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Consumers are 'steady and active,' Flexport's chief economist says

The consumer is looking pretty good – for now, according to Flexport chief economist Phil Levy.

"The current state of the consumer is sort of steady and active," Levy told Yahoo Finance at the 2023 Milken Global Conference. "They're not dropping off."

The consumer has been on a journey through the last couple of years, he said, and the logistics startup has been tracking demand closely.

"At the start of the pandemic, everything turned down on consumption expenditures," he explained. "But by May or June 2020, it had already recovered and then shot up so much from there. Consumption expenditures shot up so much that, by the time you get to spring 2021, you had durable goods consumption up from something like 35% from where it was pre-pandemic in real terms."

People shop at a Target store during Black Friday sales in Chicago, Illinois, U.S., November 25, 2022. REUTERS/Jim Vondruska
People shop at a Target store during Black Friday sales in Chicago, Illinois, U.S., November 25, 2022. REUTERS/Jim Vondruska (Jim Vondruska / reuters)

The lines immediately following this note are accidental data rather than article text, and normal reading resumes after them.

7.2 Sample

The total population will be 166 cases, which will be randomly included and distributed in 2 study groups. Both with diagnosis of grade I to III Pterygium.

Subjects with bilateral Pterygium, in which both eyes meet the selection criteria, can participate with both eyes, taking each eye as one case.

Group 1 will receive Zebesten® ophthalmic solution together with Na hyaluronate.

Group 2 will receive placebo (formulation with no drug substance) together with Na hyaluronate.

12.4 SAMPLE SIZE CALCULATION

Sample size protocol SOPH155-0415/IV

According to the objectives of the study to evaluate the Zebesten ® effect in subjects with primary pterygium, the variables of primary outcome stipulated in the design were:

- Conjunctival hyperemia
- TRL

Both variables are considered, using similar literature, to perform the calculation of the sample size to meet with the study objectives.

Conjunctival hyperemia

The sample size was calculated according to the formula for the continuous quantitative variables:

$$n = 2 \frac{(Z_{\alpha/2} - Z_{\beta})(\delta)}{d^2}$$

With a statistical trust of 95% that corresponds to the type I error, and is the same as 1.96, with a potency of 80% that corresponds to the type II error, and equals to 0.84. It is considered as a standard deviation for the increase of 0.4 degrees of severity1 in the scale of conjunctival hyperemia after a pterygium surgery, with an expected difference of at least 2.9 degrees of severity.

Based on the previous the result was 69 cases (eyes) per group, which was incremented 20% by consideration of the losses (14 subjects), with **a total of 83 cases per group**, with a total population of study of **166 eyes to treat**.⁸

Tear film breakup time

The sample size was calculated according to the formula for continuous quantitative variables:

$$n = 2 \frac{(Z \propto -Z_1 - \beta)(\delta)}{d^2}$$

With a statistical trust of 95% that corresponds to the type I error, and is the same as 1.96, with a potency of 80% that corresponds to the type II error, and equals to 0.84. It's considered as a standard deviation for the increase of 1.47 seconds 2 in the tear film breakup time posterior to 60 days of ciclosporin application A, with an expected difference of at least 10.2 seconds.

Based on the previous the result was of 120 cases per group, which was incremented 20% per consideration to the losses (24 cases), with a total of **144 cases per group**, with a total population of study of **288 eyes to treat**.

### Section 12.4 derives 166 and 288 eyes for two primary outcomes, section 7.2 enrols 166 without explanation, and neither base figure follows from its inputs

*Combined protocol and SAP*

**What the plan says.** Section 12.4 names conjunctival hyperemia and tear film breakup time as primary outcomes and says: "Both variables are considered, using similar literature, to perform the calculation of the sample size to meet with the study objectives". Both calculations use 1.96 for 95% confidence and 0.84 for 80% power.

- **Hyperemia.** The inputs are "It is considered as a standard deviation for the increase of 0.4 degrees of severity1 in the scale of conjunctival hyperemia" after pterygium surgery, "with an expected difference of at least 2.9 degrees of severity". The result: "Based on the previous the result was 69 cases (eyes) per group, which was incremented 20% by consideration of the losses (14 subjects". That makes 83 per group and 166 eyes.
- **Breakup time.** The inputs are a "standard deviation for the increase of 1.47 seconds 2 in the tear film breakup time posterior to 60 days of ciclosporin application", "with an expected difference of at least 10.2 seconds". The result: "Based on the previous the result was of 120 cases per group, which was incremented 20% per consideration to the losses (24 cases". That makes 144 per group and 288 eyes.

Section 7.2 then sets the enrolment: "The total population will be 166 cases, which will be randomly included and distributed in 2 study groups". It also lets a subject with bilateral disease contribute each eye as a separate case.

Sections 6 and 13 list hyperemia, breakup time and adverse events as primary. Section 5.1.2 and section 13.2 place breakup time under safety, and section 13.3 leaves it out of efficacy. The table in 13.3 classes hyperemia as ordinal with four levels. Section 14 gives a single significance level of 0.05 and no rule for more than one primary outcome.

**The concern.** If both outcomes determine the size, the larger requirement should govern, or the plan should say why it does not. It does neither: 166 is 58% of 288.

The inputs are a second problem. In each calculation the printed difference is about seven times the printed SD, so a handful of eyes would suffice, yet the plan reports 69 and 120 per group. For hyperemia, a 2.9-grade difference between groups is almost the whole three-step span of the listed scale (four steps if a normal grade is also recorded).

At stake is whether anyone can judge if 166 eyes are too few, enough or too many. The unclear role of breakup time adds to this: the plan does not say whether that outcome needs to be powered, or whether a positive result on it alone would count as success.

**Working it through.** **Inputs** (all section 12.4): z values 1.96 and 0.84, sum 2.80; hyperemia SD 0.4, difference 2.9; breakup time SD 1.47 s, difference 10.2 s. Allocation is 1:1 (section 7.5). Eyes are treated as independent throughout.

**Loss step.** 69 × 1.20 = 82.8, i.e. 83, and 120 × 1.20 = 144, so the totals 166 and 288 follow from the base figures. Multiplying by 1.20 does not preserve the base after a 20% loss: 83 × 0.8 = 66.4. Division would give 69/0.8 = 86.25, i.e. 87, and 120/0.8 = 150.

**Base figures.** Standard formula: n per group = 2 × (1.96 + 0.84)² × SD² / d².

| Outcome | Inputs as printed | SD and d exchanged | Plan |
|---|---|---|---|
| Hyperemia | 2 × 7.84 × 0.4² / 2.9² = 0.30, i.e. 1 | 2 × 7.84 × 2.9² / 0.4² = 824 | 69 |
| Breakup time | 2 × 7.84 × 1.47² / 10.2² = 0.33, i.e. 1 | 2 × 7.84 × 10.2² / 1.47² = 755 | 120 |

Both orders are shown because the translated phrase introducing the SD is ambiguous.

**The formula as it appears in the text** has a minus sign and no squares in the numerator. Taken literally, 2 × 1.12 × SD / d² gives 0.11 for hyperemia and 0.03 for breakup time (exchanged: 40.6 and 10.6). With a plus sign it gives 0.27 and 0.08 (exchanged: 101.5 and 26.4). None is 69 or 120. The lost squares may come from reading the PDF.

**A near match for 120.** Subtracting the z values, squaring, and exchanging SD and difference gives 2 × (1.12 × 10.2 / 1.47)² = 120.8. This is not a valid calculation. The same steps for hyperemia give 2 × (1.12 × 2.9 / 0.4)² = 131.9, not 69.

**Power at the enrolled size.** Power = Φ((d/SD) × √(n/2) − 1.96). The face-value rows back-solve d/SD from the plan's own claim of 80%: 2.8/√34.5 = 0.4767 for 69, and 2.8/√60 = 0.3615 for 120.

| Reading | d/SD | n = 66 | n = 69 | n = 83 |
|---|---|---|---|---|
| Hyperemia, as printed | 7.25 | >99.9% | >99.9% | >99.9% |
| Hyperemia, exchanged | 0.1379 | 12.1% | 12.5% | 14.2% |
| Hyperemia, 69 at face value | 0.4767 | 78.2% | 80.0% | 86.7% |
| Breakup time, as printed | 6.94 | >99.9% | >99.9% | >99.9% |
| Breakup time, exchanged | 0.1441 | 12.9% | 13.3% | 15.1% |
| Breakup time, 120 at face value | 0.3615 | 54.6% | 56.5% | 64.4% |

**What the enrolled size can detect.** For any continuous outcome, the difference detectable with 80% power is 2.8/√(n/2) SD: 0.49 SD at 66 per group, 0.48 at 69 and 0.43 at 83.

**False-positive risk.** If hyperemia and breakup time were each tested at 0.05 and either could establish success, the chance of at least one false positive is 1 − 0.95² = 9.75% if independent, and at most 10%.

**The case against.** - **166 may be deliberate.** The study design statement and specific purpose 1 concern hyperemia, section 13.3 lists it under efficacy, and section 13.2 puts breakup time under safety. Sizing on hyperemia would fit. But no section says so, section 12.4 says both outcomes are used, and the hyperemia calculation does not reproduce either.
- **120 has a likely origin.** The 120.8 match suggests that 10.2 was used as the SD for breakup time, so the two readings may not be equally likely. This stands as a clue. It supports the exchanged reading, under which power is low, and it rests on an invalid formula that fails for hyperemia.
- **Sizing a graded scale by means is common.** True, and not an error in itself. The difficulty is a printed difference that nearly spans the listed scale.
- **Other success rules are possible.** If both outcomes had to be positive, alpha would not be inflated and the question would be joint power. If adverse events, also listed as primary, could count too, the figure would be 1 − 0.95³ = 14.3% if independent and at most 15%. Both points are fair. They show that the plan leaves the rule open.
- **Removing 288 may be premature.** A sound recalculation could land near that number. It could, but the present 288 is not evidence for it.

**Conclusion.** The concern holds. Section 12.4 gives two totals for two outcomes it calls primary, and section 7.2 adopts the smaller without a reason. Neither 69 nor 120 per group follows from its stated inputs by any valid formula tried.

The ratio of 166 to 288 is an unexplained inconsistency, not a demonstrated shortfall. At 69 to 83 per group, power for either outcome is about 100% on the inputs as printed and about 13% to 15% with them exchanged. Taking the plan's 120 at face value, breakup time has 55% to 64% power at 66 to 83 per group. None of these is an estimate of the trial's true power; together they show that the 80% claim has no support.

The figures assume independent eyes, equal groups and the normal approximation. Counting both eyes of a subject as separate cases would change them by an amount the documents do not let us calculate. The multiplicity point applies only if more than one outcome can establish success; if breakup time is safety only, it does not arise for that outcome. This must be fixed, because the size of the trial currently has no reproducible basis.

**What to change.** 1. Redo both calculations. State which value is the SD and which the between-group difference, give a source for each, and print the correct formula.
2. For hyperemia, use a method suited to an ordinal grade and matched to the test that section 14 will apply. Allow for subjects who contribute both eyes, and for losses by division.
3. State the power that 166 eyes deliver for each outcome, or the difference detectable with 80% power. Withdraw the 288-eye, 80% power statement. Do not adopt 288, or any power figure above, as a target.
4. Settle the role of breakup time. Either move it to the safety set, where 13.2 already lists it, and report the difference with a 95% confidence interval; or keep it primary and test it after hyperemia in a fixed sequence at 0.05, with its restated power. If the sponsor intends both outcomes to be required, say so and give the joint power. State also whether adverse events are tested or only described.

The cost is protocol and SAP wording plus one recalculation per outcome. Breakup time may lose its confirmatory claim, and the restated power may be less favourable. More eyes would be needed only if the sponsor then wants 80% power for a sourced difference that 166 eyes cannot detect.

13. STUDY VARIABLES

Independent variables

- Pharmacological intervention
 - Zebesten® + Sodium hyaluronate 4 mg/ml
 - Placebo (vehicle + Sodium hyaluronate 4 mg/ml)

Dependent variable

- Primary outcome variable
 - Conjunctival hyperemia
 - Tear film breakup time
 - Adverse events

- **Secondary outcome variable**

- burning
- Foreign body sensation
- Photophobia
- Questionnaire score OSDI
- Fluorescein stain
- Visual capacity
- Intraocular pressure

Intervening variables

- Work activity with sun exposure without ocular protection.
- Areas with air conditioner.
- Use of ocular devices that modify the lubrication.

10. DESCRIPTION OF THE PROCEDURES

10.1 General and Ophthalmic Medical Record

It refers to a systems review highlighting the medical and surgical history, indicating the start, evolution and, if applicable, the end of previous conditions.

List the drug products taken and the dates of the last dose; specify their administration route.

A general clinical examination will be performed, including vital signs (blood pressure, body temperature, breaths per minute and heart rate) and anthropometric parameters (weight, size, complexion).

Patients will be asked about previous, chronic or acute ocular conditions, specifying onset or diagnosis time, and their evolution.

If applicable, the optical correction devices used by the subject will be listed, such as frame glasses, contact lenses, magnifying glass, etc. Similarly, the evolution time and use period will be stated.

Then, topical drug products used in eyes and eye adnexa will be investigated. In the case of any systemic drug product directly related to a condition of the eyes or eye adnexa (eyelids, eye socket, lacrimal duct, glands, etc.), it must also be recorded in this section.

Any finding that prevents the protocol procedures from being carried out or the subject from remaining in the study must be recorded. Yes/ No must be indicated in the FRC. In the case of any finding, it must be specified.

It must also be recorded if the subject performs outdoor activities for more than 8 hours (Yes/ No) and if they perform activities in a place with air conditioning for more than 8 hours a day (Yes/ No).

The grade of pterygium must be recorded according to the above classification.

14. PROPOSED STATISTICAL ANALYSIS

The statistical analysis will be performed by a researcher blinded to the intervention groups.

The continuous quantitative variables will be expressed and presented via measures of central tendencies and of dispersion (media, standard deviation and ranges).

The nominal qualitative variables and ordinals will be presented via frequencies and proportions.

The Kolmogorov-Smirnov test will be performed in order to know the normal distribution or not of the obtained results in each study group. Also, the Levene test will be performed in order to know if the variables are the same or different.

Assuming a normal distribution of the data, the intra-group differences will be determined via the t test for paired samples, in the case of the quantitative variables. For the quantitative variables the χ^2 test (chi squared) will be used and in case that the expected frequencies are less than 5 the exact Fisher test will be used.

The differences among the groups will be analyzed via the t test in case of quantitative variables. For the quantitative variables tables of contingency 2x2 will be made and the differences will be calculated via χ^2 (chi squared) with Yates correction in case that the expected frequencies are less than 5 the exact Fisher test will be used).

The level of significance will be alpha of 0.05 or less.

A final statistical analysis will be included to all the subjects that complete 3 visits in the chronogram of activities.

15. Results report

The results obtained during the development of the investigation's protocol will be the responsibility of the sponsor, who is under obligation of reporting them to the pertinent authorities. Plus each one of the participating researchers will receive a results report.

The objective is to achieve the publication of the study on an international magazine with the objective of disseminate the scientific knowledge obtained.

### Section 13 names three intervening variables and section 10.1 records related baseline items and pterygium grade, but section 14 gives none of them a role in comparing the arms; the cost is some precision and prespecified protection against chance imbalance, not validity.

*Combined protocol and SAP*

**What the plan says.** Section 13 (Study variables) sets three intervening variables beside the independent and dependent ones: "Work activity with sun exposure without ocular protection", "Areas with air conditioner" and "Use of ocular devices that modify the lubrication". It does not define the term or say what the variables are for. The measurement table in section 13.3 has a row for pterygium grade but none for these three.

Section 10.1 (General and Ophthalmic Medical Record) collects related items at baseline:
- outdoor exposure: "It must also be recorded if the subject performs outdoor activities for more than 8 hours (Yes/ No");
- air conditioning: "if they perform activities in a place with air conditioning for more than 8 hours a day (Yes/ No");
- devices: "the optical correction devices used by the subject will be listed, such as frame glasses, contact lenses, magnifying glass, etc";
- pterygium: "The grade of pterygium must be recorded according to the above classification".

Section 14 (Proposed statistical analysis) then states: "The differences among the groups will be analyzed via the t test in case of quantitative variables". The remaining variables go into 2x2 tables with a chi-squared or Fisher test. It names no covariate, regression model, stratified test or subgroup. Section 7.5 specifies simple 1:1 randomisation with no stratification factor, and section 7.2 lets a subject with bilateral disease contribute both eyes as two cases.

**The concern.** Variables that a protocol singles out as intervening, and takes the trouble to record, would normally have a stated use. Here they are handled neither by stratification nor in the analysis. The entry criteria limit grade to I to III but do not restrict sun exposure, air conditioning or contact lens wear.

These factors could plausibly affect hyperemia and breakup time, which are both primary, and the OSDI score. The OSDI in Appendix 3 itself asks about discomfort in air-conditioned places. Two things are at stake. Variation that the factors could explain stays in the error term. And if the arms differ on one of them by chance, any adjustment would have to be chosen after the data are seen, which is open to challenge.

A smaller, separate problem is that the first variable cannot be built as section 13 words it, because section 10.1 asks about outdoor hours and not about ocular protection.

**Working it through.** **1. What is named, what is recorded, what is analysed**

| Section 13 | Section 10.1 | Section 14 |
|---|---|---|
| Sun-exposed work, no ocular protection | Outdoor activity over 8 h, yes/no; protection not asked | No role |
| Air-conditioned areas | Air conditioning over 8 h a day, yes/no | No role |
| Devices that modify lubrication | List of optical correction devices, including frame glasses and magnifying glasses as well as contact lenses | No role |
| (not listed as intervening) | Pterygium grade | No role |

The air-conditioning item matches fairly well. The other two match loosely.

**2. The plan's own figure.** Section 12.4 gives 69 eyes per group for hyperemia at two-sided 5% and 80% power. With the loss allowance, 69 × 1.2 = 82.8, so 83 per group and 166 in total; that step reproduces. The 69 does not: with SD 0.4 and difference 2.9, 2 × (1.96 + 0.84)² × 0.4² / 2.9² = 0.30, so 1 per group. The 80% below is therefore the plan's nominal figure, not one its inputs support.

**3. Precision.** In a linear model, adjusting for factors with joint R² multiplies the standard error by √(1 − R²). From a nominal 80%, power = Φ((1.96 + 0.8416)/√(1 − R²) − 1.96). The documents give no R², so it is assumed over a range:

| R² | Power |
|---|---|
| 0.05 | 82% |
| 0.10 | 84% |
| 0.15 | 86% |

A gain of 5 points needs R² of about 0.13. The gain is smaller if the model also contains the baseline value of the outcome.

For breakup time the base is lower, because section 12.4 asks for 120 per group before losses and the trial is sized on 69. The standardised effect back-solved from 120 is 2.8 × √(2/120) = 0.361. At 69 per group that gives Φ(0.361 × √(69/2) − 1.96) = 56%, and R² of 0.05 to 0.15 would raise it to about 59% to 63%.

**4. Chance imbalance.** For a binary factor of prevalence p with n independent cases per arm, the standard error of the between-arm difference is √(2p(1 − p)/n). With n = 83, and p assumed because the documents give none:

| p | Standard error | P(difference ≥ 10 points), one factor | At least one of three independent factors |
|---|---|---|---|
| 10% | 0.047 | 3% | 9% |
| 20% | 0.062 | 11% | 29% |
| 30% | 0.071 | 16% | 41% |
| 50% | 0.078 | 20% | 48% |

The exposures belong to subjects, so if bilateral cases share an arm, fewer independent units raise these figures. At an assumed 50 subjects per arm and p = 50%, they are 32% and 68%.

Since then, consumption has dipped, but the decline isn't nearly as bad as some have said, Levy noted.

"It came back from that 35% maybe to 27% or 28%," he said. "Though it's plateauing a little, that's still really elevated consumption and durables."

However, an odd situation has emerged where shipping volumes have been down, even as consumer demand has remained steady.

In the midst of the supply chain crisis last summer, companies "overdid it a bit on inventories," Levy said. "So now we've been getting this pullback because all of a sudden they said, 'Whoa, my warehouse is full.' ... We've gotten a lot of companies pulling back on their shipping, saying that they have to get those inventories down a bit, which means that you've had this disconnect over the last six months."

Looking ahead, however, Levy remained cautious about the economy, primarily due to the Fed's rate hikes.

He doesn't see the Fed backing off its 2% inflation target, meaning additional rate increases could still be in the books. That, in turn, could lead to a recession down the line.

"One could go to any of those people on the Board of Governors, and they're going to consistently point to their mandate — that it's two-fold: full employment and stable prices," Levy said. "Though we have full employment, we don't have stable prices... and that's why I think we're going to have a sharper recession, though perhaps not in the near future."

Allie Garfinkle is a Senior Tech Reporter at Yahoo Finance. Follow her on Twitter at @agarfinks and on LinkedIn.

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